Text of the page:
It's a ghost story where the frightful apparitions scare folks not just for entertainment. The spirits that drop from the ceiling amid histrionic pyrotechnics in "A Christmas Carol" are like supernatural therapists, showing Scrooge episodes from his life to have him see the error of his ways — and change his behavior.
"Carol" opened its 45th edition Saturday at the Guthrie Theater in Minneapolis with good cheer and warm spirits. The stage adaptation of Charles Dickens' 1843 allegory has become the Twin Cities' most beloved holiday tradition, a testament to evocative stagecraft and masterful storytelling through various directors and adaptations.
The play speaks to our desire to grow past shortcomings and blind spots. And it's timely not just at the holidays, when people pause to reflect on their service to humanity. Different themes light up in the narrative each year as the show, like most works of art, become framed by the larger social and political context.
Surehanded director Lauren Keating again takes the reins for this year's production, which is more embracing of the American mosaic. The script, by British playwright Crispin Whittell, has small but potent tweaks that makes this show more contemporary and broadly inclusive. Gone is Scrooge's tipsy charwoman.
The smart female characters that remain have more agency and a desire for knowledge. Scrooge's fiancée Belle (assured and assertive Maya Lagerstam) earns her own money. The party thrown by Fezziwig (Jon Andrew Hegge with joy etched on his face) includes a same-sex couple. The Ghost of Christmas Present (ebullient and witty Ansa Akyea) delivers with a West African accent.
"Carol" looks and feels like today. And yet it remains, at heart, an old story of hope. Even Scrooge, a hateful and narrowminded figure who would rather cast aspersions than blessings — can change.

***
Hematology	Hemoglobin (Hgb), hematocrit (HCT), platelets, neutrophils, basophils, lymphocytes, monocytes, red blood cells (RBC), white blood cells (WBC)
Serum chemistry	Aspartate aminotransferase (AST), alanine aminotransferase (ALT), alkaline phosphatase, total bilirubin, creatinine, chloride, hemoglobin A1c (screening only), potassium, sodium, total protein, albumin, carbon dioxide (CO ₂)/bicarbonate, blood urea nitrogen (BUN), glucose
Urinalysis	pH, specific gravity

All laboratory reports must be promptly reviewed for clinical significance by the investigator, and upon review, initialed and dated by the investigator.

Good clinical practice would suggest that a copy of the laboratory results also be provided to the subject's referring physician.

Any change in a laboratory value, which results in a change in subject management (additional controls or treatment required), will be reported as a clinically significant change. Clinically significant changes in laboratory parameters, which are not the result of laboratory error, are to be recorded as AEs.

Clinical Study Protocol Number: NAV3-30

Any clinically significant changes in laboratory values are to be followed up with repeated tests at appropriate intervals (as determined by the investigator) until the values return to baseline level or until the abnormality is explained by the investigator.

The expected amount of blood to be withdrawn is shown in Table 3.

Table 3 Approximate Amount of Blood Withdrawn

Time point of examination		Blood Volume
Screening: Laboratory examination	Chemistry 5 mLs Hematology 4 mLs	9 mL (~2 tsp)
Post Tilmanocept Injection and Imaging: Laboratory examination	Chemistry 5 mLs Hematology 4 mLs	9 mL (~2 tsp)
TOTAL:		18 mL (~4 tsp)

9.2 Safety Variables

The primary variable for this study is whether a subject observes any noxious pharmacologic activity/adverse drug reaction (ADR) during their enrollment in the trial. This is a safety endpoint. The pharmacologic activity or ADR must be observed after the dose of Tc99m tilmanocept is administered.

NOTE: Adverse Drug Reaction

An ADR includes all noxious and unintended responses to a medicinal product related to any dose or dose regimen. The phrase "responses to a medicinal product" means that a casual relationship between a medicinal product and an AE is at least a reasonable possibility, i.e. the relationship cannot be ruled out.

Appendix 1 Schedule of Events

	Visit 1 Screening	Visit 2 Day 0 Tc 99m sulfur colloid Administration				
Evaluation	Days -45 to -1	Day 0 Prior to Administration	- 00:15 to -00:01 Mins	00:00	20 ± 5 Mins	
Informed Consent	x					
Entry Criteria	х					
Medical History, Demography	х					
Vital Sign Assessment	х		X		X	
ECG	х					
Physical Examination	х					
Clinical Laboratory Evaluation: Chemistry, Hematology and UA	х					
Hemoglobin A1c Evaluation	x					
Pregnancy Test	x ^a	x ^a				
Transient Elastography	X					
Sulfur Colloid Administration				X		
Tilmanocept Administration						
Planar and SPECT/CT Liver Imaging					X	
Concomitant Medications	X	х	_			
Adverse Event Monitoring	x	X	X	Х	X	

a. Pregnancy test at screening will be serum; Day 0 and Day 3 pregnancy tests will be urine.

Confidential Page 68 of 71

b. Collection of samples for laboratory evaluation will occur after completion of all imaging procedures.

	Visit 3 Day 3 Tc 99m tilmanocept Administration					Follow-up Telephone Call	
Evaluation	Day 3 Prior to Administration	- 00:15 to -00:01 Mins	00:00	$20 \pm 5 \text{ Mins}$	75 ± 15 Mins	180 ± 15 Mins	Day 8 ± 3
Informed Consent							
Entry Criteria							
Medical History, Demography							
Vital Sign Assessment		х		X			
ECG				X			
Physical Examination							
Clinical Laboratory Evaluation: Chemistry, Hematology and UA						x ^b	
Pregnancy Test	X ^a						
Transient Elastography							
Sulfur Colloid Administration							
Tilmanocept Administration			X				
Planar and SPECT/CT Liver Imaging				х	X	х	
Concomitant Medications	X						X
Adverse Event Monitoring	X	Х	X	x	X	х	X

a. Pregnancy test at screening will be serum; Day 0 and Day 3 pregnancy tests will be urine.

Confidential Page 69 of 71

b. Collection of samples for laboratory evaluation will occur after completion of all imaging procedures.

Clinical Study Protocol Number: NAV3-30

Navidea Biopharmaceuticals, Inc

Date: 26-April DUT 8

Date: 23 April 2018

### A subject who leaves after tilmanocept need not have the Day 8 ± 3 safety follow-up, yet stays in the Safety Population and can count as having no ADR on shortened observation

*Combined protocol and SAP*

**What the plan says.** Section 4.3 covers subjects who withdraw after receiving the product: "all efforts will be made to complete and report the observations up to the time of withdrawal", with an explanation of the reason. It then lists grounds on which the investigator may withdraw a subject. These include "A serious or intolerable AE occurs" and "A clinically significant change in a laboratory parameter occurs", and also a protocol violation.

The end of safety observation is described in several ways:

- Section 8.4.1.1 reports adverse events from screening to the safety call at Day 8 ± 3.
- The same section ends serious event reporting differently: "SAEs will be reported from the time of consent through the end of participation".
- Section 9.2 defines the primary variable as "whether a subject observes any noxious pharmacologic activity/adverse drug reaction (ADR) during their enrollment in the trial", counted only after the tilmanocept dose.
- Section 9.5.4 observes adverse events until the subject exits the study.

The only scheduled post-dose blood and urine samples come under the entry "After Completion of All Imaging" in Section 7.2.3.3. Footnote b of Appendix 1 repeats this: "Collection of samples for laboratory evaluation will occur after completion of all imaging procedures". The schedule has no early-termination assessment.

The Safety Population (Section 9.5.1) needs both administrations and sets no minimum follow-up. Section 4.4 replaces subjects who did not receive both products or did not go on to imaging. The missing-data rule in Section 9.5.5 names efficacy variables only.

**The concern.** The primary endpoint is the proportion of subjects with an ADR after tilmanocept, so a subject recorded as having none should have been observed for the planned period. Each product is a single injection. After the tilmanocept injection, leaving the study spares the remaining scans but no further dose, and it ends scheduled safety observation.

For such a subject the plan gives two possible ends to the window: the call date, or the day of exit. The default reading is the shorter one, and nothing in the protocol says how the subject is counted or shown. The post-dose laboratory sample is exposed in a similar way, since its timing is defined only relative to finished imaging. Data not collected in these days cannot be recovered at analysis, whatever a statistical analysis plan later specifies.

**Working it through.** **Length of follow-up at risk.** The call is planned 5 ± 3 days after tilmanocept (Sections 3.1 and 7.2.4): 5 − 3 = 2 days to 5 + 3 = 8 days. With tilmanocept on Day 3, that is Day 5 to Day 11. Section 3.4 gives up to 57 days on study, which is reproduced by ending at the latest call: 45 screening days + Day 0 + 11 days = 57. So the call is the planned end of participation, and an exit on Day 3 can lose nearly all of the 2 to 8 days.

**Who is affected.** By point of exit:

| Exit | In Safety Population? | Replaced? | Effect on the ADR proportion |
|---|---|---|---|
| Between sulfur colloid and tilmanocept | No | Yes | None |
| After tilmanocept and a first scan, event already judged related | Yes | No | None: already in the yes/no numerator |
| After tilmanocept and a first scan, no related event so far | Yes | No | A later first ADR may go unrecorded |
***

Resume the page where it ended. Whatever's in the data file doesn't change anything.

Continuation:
The action plays out on Walt Spangler's Victorian-era set, well-lit by Christopher Akerlind and suggestive of the base of a snow globe. The production has epic scale and flourishes, especially from the interstitial compositions by Keith Thomas and brief "Les Miserables"-esque choreography from Regina Peluso.
But for all the design elements, this is work delivered at human scale.
Nathaniel Fuller, who alternates with Charity Jones in the headline role, shows that the Scrooge we see as an old man shaking in his Victorian PJs is a child trapped by his traumas.
As he's led by the Ghosts of Christmas Past (porcelain Elizabeth Reese), Present (Akyea) and Future (scarily silent Andy Frye), Fuller's Scrooge carries us along. The spirits help him — and us — see how he became this transactional businessman who abuses people's goodwill.
Fuller sometimes chews his words like a beaver talking through wood. He plays his signature phrase — "bah humbug!"— like piano notes. And, most importantly, he lets us see his transformation from sulky misanthrope to a happy-go-lucky figure skipping along like a youth.
Fuller leads a witty and winsome acting ensemble that features John Catron as chain-bound Jacob Marley, Aimee Bryant as jolly Mrs. Fezziwig, Emily Gunyou-Halaas as emotive Mrs. Dilber, Eric Sharp as big-hearted nephew Fred, Ryan Colbert as Young Scrooge and precious Elsa Dungan-Hawks as Tiny Tim.
The cohesive cast also includes Juan Rivera Lebron as Bob Cratchit, Meghan Kreidler as Mrs. Cratchit, Katie Bradley as Deirdre Fezziwig, Christine Weber as Daisy Fezziwig and Richard S. Rigmaiden IV as Dick Wilkins.
Some years ago the Guthrie ran an ad campaign for "Carol" that played with the name on Scrooge's partner, Marley, as a pun on reggae icon Bob Marley. That reference is apt here in a different way. Keating and her winning cast show that "A Christmas Carol" is a Scrooge's heartfelt and beautiful redemption song.